First Asian Scot circuit judge told to ‘try hairdressing’

Judge Anuja Ravindra Dhir said that she never expected to be treated like her 'white Oxbridge male' counterparts. Picture: PA
Judge Anuja Ravindra Dhir said that she never expected to be treated like her 'white Oxbridge male' counterparts. Picture: PA
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When she was growing up in Dundee, Anuja Ravindra Dhir told her teacher she wanted to go to university. Her teacher suggested she “aim lower” and try hairdressing instead.

Fortunately the Scottish schoolgirl ignored the advice and now she is the first non-white circuit judge, and the youngest, to sit at the Old Bailey.

I remember going to court and the man at the gate didn’t believe I was a barrister and I had to show him my wig and gown before they would let me in

Old Bailey Judge Anuja Ravindra Dhir

In an interview, Judge Dhir said that forging her career as a barrister in the crown courts she regularly faced discrimination and learned never to expect to be treated like her “white Oxbridge male” counterparts.

On one occasion she was forced to produce her wig and gown just to convince security to let her through the gates.

Judge Dhir, 49, has spoken of “incredible” changes over the past 30 years. “My daughter, it would never cross her mind being treated differently because she’s a female or because she’s not white, whereas in my generation we did.

“We were surprised when people didn’t treat us differently. Not now, but when I came to the bar, I was not expecting to be treated like a white Oxbridge male at all.

“So expectations have changed. That’s a lot to be done over 30 years.”

Recalling her schooldays, Judge Dhir said: “I wasn’t the cleverest person in my year at school. I’m dyslexic so I find it difficult to read and write. And when I went to school in the 1970s in Scotland, women were not encouraged to aim high. When I first said to a teacher at school I wanted to go to university when I was older, she told me that I should aim a little lower and suggested I try hairdressing instead.”

She grew up expecting discrimination and had to break down personal and social barriers to make her way in a profession dominated by white, public school-educated men.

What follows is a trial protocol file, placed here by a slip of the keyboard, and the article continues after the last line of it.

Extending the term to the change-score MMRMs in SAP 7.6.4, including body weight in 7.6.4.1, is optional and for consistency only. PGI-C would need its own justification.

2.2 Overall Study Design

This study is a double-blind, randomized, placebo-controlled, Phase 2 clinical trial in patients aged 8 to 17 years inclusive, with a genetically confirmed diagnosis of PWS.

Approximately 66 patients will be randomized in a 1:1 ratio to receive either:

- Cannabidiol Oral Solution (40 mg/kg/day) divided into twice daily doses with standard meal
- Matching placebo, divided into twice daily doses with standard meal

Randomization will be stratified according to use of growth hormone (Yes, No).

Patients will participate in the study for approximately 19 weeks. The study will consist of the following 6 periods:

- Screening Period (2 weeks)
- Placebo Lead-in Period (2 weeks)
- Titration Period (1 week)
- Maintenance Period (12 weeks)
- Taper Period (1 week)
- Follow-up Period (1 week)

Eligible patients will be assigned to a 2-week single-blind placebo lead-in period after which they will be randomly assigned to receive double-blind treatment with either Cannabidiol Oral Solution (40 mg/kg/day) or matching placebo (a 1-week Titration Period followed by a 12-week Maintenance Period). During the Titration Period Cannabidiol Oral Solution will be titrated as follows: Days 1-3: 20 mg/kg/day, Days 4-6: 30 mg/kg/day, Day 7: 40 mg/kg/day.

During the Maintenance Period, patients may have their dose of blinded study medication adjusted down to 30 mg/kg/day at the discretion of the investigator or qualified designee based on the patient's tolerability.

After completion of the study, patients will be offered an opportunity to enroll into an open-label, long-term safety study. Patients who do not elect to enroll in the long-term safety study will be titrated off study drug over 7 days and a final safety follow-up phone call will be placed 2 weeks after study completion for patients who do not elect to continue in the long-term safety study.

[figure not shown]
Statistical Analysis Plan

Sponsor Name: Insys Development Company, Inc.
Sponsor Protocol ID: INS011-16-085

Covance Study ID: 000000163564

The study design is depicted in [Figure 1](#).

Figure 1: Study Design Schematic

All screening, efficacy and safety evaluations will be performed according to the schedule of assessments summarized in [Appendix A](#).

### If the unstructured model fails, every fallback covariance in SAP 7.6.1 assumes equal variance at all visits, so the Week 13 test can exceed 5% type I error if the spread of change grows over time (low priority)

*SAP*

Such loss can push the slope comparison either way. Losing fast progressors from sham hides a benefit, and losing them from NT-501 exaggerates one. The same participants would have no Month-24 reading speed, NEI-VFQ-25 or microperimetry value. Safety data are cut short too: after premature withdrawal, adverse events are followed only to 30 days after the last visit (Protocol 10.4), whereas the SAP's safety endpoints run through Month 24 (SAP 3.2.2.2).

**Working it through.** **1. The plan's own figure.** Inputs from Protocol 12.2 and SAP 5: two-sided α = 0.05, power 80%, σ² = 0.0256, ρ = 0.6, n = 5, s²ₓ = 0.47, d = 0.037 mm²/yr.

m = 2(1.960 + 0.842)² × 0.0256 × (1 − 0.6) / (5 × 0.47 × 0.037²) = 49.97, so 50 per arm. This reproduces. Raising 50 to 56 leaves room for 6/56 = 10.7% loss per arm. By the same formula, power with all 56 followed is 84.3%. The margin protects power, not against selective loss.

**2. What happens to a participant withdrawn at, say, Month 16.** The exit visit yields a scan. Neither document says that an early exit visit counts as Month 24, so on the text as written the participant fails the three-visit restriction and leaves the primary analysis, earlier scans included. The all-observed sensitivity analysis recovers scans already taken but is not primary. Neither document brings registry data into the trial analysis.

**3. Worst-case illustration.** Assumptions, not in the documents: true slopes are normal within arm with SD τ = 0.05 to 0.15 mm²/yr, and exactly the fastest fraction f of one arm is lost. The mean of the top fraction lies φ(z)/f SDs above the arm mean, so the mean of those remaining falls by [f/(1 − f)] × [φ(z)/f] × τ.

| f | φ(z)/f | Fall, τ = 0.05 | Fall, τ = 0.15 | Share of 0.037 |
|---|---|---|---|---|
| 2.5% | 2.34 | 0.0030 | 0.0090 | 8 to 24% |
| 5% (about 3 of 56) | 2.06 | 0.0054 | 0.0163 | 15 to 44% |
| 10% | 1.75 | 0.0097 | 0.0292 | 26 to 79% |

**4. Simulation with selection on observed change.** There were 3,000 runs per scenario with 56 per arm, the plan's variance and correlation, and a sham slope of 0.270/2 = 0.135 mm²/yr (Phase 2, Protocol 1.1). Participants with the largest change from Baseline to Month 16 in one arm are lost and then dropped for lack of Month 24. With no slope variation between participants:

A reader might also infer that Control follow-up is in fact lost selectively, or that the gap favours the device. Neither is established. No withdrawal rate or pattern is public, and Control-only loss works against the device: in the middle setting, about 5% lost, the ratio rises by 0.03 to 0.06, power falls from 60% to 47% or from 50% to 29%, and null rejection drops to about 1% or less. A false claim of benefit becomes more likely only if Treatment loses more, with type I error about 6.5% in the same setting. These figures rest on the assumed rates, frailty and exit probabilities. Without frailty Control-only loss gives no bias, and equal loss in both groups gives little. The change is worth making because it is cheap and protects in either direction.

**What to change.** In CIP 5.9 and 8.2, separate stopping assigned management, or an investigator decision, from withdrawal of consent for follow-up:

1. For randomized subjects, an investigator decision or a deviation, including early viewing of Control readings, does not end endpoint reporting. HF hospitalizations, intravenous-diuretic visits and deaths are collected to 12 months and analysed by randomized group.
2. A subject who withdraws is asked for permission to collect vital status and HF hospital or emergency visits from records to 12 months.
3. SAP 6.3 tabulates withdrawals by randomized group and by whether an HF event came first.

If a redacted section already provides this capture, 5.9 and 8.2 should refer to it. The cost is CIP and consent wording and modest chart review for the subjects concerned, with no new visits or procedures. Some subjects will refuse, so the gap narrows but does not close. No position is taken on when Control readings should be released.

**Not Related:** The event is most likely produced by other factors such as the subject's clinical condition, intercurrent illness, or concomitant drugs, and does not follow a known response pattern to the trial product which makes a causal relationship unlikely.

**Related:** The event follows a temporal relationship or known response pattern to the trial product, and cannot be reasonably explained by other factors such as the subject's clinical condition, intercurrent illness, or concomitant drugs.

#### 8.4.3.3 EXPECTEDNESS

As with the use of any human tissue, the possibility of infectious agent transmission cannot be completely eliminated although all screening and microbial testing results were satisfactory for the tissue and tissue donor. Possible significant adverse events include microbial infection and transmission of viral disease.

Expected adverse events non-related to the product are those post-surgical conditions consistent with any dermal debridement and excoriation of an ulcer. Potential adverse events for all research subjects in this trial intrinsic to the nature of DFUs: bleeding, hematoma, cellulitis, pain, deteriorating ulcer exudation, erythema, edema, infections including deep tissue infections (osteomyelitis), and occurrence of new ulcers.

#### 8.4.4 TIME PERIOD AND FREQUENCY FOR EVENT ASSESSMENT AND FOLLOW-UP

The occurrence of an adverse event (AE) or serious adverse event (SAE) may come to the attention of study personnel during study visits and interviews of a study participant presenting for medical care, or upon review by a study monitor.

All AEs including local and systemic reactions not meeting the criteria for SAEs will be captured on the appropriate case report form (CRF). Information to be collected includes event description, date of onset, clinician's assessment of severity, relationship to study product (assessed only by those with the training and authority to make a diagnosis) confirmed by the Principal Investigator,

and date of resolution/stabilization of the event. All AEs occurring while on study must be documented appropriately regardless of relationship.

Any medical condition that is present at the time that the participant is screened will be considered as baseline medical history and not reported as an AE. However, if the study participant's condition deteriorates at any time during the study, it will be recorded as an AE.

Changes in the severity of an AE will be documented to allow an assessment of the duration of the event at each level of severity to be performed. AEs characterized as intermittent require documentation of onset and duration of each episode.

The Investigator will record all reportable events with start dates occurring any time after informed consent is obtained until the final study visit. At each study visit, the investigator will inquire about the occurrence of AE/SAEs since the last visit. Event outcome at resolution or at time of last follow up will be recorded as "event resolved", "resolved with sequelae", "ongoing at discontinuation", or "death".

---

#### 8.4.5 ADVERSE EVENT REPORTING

She said: “There are so few women from certain communities at the top of professions because, on the one hand, there were barriers for people who are different, but on the other hand, there were many communities who did not encourage females to study. I grew up expecting some form of discrimination. When I came to the bar most of the bar was male, white, public school and they had some connection already with the profession. Now that’s four differences already before we start.

“Added to that, most clients did not want a young Asian Scottish female representing them, so that made it harder for me to build a client base. I remember going to a crown court out of London and the security, the man at the gate, didn’t believe I was a barrister and in the end I had to show him my wig and gown before they would actually let me in to the building.

“And I got used to turning up at courts and people saying to me ‘Witness? – no – Defendant? – no’ and looking rather surprised when I said I was the advocate.

“I’m often asked if there is a glass ceiling. I think sometimes there are two ceilings – or no glass ceiling at all.

“There is one glass ceiling that’s in our minds, that’s what we think we can achieve so perhaps we impose our glass ceiling and that has happened to me several times.”

The Old Bailey houses 15 judges, of whom ten are men and five are women, including one who is due to start soon. Of the recent intake of Old Bailey judges, three out of six are women.